Faculty of Education, Social Sciences and Law

School of Politics and International Studies

Contact Details

Dr Adam Tyson

Lecturer in Southeast Asian Politics

I joined POLIS in 2011 after working for universities in Canada, Indonesia and Malaysia. Drawing on my international experience, I am currently involved in a number of interdisciplinary research projects with colleagues in the UK as well as overseas, and I am responsible for the POLIS internationalisation agenda that builds research and education links with partners overseas.

 

Research Interests

My primary research agenda is to investigate the ways in which political actors test the limits of the permissible in both democratic and non-democratic settings. I am interested in the subvarieties of contentious politics, and my publications are based on empirical field research in countries such as democratic Indonesia and autocratic China. In recent years I have applied this research agenda to such diverse topics as the visual arts, ethnic conflicts and vigilantism, land claims and political ecology, and blasphemy and the sacred sphere.

Teaching

I teach on the following modules:

  • Comparative Politics of Pacific Asia (level 2)
  • Politics of Contemporary China (level 2)
  • Political Transitions in Southeast Asia (MA)

PhD Supervision

I am able to supervise in the following areas:

  • Decentralisation and local politics
  • Ethnic struggles, identity and migration
  • Political violence
  • Censorship and rights

Research proposals on Indonesia and the Malay world are especially welcome, as well as from select countries in Pacific Asia (including China).

Key Publications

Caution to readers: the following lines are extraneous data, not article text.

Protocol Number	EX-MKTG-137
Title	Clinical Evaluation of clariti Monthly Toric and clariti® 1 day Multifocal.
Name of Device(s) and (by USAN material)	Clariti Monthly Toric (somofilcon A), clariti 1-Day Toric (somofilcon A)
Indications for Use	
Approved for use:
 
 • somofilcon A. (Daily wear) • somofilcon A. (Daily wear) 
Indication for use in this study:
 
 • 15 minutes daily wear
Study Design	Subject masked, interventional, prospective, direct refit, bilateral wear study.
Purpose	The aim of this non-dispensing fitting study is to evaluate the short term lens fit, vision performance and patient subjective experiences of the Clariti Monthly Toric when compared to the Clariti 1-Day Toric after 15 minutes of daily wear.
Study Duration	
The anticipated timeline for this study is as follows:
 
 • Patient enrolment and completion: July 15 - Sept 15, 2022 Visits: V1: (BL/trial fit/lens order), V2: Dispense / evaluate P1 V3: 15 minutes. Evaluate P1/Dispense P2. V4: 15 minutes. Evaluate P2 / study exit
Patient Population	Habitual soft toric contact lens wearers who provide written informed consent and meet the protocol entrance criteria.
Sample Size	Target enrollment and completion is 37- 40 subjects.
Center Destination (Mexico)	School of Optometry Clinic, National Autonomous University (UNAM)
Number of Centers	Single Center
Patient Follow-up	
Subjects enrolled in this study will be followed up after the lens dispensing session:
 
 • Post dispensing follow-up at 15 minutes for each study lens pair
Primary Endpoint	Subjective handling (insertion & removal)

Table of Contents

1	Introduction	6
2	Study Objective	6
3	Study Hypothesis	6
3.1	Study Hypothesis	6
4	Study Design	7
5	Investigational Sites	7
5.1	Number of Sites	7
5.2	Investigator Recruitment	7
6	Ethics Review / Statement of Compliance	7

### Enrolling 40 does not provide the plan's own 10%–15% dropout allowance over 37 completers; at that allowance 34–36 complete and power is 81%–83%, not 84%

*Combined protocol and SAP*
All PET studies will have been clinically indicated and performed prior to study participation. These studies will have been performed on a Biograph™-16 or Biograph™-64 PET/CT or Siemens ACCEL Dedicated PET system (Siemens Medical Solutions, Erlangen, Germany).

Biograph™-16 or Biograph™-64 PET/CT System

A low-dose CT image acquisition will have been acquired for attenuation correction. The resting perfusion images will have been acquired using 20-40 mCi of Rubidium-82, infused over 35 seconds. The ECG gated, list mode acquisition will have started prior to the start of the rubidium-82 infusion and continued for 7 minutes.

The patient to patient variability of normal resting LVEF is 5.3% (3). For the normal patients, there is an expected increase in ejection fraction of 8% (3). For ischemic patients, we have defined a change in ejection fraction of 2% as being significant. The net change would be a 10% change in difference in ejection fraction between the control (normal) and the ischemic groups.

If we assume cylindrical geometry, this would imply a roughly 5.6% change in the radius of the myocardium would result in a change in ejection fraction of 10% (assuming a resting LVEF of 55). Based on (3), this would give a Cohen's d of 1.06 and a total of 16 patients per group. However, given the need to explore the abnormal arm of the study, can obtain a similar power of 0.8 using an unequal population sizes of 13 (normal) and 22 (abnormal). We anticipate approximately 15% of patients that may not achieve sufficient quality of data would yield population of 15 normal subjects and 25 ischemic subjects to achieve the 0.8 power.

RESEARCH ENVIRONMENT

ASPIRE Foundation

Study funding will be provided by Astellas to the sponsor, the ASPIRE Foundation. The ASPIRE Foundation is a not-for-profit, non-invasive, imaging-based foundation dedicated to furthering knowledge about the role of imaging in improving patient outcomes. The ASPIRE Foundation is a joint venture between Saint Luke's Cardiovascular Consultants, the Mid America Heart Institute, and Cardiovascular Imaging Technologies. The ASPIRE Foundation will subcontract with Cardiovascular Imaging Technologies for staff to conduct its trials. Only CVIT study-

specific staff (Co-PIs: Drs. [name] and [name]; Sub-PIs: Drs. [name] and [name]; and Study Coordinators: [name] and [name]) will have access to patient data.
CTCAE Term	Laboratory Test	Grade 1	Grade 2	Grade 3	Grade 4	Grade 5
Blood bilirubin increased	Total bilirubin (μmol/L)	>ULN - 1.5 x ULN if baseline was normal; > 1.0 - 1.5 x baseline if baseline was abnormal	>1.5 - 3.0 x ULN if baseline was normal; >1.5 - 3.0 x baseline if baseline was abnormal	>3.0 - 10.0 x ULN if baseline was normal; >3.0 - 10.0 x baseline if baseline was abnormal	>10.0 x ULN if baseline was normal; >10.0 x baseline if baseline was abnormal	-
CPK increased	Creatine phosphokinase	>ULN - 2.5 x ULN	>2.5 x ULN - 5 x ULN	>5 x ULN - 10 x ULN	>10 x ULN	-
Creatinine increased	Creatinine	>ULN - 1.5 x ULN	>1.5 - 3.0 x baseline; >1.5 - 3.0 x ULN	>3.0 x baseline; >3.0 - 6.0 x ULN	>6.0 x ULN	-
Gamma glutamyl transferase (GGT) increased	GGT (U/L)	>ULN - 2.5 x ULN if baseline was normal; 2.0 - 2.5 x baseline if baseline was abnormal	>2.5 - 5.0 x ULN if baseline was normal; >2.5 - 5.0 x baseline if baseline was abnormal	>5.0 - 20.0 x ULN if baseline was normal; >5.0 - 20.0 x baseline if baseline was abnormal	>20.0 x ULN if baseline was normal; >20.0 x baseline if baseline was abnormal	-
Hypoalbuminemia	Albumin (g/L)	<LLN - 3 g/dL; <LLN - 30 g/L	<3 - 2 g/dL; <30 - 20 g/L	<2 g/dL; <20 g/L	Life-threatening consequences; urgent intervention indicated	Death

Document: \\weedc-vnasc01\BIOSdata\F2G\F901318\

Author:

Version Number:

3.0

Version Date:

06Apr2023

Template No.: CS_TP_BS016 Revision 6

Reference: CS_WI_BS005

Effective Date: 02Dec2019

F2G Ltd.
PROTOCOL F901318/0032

• Gao and Tyson (2017) ‘Administrative reform and the transfer of authority to social organizations in China’ The China Quarterly (first view): 1–20.
  • Tyson and Purnomo (2017) ‘President Jokowi and the 2014 Obor Rakyat controversy in Indonesia’ Critical Asian Studies 49(1): 117–136.
  • Tyson and Wu (2016) ‘Ethnic conflict and the new legalism in China’ Nationalism and Ethnic Politics 22(4): 373–392.
  • Tyson (2015) 'Genocide documentary as intervention' Journal of Genocide Research 17(2): 177-199.
  • Tyson (2014) 'Multiple acts of killing' Critical Asian Studies 46(1): 157-161.
  • Tyson (2013) 'Vigilantism and violence in decentralized Indonesia: the case of Lombok'. Critical Asian Studies 45(2): 201-230
  • Tyson (2011) 'Being special, becoming indigenous: dilemmas of special adat rights in Indonesia'. Asian Journal of Social Science 39(5): 652–673.
  • Tyson (2011) 'Malaysian migration to Singapore: pathways, mechanisms and status' Malaysian Journal of Economic Studies 48(2): 131-145
  • Tyson (2011) 'Titik api: Harry Roesli, music and politics in Bandung, Indonesia'. Indonesia 91(April): 1–34.
  • Tyson (2010) Decentralization and Adat Revivalism in Indonesia: The Politics of Becoming Indigenous. Abingdon: Routledge.
  • Tyson (2009) 'Still striving for modesty: land, spirits, and rubber production in Kajang, Indonesia'. The Asia Pacific Journal of Anthropology 10(3): 200–215.
  • Tyson (2007) 'Dissecting the attitudes of political science students towards democracy and the 2004 elections in Indonesia'. Asian Journal of Political Science 15(3): 259–281. [Co-authored with Paul Tyson].
  • Tyson (2006) 'The enduring appeal of NGOs'. The Jakarta Post, 16 January.
  • Tyson (2004) 'Complacency: Indonesia's democratic deficit'. The Jakarta Post, 26 May.

Media Contact Areas

  • Politics of Indonesia, Malaysia

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